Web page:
Why Mary Is Our Queen

We Catholics love Mary. We ask her to intercede for us, we crown statues of her, we consecrate ourselves to her, and we build churches in her honor. To many people, even sometimes to Catholics, this devotion can seem strange or even idolatrous. What makes Mary so special? Why does she get a special form of devotion that no other saint receives? While a full answer to that would require more than just a single article, I want to look at part of the answer: she is our queen, and as our queen, she deserves all the love and honor we give her. More specifically, I want to look at how the Bible subtly teaches this doctrine even though it never comes out and says it explicitly.

Jesus, Our King

Mary’s role as queen of the Church is intimately connected to Jesus’ role as our king. That may seem strange to us today, as we’re used to thinking of a queen as the king’s wife, but once we fully understand the biblical background to this idea, it will all make perfect sense.

To begin, let’s look at the nature of Jesus’ kingship. He is not just our king in some vague, undefined sense. No, he is our Davidic king, and that makes all the difference in the world. In the Old Testament, God promised King David (the same David who fought and killed the giant Goliath) that his descendants would rule over Israel forever (2 Samuel 7:12-16), but things did not exactly work out that way. While David’s dynasty lasted for several centuries, it eventually came to an end when the Israelites were conquered by the Babylonians and exiled away from their land (2 Kings 25:1-7). The Davidic dynasty was no more, so God’s promise seemed to have failed.

Nevertheless, the prophets foretold a day when God would make good on his promise and raise up a new descendant of David to rule over his people once again (for example, Ezekiel 37:24-25), and the Jews of Jesus’ day were anxiously awaiting the fulfillment of these prophecies. With this background, let’s turn to the New Testament and look at the angel Gabriel’s words to Mary when he announced that she would be the mother of the Messiah:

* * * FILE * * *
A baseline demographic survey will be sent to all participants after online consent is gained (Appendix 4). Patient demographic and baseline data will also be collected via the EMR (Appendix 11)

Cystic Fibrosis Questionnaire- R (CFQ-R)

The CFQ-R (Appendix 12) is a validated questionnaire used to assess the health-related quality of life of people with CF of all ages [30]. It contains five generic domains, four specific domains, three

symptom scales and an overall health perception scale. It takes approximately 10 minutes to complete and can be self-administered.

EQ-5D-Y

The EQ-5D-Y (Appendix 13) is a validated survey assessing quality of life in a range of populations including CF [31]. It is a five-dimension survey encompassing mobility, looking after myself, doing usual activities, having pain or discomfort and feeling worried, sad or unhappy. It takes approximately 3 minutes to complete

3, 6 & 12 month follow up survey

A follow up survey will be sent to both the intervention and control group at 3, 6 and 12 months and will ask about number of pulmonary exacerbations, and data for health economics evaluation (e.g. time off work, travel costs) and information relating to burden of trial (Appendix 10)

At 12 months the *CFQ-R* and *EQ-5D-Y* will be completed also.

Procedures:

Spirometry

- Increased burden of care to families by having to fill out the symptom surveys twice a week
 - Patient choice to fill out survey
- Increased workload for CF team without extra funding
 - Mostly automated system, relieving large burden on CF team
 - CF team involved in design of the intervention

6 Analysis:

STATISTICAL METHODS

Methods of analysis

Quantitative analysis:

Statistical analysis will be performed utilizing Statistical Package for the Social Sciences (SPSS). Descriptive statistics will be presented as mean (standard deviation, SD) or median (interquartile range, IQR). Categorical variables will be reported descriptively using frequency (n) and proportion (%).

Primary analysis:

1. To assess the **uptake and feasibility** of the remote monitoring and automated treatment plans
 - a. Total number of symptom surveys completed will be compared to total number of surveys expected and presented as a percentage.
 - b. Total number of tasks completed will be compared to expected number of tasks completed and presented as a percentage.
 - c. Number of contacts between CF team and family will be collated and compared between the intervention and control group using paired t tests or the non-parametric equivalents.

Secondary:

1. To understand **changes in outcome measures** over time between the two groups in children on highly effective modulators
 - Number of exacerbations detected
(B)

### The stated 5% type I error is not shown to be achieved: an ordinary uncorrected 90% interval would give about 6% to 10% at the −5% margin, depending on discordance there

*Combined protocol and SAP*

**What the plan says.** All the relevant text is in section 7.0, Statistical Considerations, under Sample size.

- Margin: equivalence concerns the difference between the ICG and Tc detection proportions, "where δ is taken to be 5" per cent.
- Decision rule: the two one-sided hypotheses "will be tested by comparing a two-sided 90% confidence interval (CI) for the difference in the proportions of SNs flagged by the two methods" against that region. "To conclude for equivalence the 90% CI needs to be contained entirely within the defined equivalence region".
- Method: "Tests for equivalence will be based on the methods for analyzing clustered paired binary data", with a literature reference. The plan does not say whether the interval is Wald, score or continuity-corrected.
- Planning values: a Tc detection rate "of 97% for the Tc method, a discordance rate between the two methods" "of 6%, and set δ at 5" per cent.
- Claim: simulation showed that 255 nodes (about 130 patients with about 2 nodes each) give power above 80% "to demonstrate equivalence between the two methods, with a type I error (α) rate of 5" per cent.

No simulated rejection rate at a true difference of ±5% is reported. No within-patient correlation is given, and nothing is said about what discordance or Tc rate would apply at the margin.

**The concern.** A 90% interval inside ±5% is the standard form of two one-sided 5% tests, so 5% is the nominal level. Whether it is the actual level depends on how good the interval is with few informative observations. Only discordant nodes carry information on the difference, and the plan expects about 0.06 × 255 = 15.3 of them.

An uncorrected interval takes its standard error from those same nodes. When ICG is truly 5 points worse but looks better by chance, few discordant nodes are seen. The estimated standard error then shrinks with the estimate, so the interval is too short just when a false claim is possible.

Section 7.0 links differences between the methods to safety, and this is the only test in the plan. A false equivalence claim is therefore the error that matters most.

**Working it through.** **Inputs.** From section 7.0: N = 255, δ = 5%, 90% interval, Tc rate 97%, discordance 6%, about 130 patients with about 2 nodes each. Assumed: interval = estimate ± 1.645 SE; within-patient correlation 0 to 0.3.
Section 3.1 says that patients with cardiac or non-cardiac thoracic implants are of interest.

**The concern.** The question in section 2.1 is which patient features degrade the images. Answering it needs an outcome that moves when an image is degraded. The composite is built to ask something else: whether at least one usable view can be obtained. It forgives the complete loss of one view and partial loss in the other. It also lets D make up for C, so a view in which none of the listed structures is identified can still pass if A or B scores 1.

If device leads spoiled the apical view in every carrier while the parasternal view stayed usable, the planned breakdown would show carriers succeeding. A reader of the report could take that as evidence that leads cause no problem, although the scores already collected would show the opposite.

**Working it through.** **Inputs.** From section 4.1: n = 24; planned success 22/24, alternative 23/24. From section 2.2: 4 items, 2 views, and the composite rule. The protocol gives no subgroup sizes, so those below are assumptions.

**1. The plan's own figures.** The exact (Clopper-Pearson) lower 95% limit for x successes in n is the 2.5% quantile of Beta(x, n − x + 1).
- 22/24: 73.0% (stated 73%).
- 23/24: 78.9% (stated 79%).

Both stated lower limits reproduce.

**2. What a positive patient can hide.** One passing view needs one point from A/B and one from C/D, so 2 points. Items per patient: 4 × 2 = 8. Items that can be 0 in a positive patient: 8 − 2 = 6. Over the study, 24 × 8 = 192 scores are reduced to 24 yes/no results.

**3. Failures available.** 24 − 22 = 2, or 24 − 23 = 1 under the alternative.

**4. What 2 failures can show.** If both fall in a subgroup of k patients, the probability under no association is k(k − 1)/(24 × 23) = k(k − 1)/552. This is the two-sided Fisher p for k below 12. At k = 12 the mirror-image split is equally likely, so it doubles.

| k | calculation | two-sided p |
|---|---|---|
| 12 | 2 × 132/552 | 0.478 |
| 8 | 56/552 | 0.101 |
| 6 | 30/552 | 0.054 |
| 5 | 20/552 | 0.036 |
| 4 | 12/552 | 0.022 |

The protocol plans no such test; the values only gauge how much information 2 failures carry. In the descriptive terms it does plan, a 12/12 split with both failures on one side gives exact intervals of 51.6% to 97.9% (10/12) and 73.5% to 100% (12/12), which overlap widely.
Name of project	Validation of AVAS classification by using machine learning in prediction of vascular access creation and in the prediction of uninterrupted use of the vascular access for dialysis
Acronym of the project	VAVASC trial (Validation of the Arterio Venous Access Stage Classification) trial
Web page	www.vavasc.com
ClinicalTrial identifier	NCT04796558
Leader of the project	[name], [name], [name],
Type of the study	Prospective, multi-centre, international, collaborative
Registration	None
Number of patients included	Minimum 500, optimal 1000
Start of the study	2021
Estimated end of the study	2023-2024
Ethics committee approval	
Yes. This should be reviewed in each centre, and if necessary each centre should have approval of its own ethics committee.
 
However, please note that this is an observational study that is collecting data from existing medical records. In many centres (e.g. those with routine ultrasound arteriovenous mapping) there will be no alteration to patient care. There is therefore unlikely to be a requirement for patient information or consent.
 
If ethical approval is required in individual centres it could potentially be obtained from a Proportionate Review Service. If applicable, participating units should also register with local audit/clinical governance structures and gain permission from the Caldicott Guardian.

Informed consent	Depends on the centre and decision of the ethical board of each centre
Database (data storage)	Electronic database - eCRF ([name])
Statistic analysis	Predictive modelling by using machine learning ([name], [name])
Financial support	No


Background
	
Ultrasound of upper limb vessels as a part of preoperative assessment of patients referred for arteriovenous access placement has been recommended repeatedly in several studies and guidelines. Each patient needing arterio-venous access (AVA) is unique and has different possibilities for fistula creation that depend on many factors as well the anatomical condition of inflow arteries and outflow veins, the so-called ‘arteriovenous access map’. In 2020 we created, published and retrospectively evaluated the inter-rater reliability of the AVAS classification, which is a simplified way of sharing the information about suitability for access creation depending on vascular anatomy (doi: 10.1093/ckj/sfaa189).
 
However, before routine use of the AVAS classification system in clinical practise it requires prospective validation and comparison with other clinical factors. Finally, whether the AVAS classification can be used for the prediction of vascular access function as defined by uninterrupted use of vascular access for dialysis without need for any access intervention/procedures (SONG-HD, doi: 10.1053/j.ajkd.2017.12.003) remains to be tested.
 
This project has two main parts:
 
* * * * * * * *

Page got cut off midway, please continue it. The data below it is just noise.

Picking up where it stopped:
“And behold, you will conceive in your womb and bear a son, and you shall call his name Jesus.  He will be great, and will be called the Son of the Most High; and the Lord God will give to him the throne of his father David, and he will reign over the house of Jacob forever; and of his kingdom there will be no end.” (Luke 1:31-33)

Gabriel was clearly telling Mary that her son would be the new Davidic king, the long-awaited descendant of David who would restore his ancestors’ dynasty and rule over Israel. As a result, it seems reasonable that Jesus’ kingdom, the Church, would resemble the Davidic kingdom in the Old Testament in at least some key ways, so let’s take a look at that kingdom and see if it can shed any light on Mary’s queenship.

The Davidic Queen

When we do that, we find something remarkable: the queen was the king’s mother, not his wife. She was known as the “queen mother,” and she held a very important office in the kingdom (1 Kings 15:13, 2 Chronicles 15:16, Jeremiah 13:18). To see just how important she was, let’s consider a woman named Bathsheba, the wife of King David and the mother of his successor Solomon. When David was king, she would bow down to him and call him “my lord” (1 Kings 1:16, 31), but we see something very different after her son ascended to the throne. When she became the king’s mother, he would bow down to her, and he gave her a throne at his right side, indicating her royal authority (1 Kings 2:19).

Like I said before, this may seem strange to us, but there’s actually a very good reason why the queen was the king’s mother rather than his wife. The Davidic kings often had more than one wife, so it would have been difficult for them to choose just one to be their queen. However, they only had one mother, so choosing her solved the problem. From all this, we can already begin to see why we honor Mary as our queen. She is the mother of our king, so just like the mothers of the Davidic kings of old, she too is our queen.

“The Mother of My Lord”